Liked by 2 people

  6. Elspeth says:

    @ MK:

    You have a point about our culture hurting not only real art -yeah, I said it- but an appreciation for true beauty. Nature is indeed the last bastion unless we look backwards in time.

    It’s a shame, really.

    Liked by 1 person

  7. hearthie says:

    Not allowed to make or live in real beauty unless you are very rich. It’s not quite done. It’s … too much ? for most people.

    Why? It touches the heart, and pierces the godless lie that so many want to live in.

    Like

  8. Krysta says:

    How interesting! I do think it’s perfectly legitimate to make art for money. A lot of people dream of making money by doing something they love, right? And even artists we consider “geniuses” or at least talented were doing stuff for cash, too. Stephen Crane, for instance, constantly found himself distracted from what he wanted to do because he needed money to live–at least from what I’ve read. There’s nothing wrong with that, in my opinion. We all need to eat!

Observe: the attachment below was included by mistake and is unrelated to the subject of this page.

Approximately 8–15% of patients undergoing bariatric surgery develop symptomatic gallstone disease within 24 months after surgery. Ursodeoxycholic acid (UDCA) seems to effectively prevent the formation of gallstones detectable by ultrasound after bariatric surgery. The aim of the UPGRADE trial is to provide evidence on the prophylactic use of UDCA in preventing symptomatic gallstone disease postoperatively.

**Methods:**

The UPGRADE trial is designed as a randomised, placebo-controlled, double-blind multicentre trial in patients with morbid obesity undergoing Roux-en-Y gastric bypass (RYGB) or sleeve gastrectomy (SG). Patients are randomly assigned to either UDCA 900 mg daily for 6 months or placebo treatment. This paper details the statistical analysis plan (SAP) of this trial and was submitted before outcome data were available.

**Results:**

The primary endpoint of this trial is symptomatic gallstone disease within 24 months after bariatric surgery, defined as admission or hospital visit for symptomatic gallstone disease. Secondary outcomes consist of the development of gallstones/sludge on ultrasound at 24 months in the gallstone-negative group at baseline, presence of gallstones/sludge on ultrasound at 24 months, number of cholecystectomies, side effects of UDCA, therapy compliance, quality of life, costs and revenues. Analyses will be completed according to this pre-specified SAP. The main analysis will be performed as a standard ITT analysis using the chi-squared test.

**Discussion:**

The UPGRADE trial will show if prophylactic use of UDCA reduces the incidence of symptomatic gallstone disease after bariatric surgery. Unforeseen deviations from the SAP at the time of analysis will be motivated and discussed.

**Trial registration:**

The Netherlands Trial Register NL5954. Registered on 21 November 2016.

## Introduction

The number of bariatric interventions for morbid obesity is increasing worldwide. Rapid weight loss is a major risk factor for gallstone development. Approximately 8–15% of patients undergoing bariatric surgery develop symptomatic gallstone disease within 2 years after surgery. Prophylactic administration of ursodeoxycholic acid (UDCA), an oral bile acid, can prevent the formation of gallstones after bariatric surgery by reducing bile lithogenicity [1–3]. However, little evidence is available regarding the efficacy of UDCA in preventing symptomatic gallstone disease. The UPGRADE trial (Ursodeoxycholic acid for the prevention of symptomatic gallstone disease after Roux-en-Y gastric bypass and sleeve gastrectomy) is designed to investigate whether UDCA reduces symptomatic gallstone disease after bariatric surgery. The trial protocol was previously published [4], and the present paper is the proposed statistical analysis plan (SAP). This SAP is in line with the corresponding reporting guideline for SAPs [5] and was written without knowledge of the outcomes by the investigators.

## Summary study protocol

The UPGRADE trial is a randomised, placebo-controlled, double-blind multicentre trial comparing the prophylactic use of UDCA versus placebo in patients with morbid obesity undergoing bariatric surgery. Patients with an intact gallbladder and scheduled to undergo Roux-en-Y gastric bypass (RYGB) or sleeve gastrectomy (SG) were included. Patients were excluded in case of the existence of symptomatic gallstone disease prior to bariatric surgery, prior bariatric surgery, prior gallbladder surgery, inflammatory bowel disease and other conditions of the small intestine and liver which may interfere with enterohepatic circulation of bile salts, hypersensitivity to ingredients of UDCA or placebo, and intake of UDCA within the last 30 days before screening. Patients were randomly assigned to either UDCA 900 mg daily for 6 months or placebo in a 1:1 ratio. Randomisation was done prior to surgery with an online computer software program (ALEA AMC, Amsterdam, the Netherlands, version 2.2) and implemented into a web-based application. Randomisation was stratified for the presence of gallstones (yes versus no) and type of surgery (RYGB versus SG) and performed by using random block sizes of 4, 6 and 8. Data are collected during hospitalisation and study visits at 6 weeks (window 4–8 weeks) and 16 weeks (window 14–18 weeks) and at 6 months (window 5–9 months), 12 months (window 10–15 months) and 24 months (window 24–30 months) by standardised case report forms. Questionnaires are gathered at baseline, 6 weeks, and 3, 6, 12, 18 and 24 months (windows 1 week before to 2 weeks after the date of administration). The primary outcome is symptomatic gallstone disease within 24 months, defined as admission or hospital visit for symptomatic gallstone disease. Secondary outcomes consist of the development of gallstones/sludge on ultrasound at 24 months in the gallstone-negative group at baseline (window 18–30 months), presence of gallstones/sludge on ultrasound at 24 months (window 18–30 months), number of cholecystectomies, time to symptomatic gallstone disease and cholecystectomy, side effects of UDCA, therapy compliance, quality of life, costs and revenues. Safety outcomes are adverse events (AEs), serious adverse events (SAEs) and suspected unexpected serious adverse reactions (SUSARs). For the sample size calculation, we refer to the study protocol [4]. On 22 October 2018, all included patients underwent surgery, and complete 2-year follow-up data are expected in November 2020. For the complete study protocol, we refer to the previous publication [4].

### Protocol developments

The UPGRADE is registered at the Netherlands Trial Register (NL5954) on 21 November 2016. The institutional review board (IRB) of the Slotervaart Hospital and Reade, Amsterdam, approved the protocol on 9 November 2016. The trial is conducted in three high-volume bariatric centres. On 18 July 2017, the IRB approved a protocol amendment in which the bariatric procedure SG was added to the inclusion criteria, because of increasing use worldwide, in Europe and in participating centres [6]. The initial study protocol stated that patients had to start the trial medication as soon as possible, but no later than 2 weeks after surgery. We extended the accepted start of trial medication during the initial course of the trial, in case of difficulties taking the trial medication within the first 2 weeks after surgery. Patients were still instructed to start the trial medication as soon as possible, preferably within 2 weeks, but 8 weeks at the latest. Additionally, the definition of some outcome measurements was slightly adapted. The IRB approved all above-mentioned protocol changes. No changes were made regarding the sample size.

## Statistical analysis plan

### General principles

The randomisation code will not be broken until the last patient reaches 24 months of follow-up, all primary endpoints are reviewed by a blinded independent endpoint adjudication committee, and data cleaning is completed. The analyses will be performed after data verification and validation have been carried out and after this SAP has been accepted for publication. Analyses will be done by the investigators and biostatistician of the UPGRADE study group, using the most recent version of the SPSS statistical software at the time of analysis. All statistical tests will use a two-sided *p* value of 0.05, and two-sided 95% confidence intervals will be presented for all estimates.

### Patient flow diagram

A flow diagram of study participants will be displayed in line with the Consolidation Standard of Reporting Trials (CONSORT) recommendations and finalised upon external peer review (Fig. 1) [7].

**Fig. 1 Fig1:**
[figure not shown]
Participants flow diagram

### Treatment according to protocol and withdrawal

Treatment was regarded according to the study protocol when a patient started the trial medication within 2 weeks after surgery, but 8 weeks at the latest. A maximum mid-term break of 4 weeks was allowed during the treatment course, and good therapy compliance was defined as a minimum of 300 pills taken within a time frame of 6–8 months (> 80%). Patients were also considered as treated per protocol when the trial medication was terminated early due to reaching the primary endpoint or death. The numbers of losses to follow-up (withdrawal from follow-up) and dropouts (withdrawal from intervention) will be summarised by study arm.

Liked by 1 person

  9. Elspeth says:

    A lot of people dream of making money by doing something they love, right? And even artists we consider “geniuses” or at least talented were doing stuff for cash, too. Stephen Crane, for instance, constantly found himself distracted from what he wanted to do because he needed money to live–at least from what I’ve read. There’s nothing wrong with that, in my opinion. We all need to eat!

    Yes! I completely agree.

    Liked by 1 person